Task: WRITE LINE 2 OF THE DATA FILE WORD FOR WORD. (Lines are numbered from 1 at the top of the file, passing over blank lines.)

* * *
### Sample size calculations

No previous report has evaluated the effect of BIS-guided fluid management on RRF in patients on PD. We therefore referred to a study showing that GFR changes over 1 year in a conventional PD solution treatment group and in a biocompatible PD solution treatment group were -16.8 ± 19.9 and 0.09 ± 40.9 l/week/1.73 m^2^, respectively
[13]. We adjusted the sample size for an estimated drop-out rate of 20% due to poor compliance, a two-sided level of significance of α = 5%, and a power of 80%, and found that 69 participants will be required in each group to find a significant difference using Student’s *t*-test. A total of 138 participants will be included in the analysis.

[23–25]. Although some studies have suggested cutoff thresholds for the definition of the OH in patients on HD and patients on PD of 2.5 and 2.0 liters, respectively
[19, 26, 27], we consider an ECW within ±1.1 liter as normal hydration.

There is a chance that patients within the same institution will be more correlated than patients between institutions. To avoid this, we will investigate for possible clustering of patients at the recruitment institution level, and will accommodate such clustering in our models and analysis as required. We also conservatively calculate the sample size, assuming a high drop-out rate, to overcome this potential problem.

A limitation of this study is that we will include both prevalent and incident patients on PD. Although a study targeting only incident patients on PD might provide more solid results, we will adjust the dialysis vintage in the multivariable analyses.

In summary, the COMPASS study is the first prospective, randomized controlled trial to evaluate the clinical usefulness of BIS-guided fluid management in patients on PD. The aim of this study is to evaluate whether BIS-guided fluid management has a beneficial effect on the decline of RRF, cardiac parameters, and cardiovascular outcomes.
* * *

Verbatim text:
No previous report has evaluated the effect of BIS-guided fluid management on RRF in patients on PD. We therefore referred to a study showing that GFR changes over 1 year in a conventional PD solution treatment group and in a biocompatible PD solution treatment group were -16.8 ± 19.9 and 0.09 ± 40.9 l/week/1.73 m^2^, respectively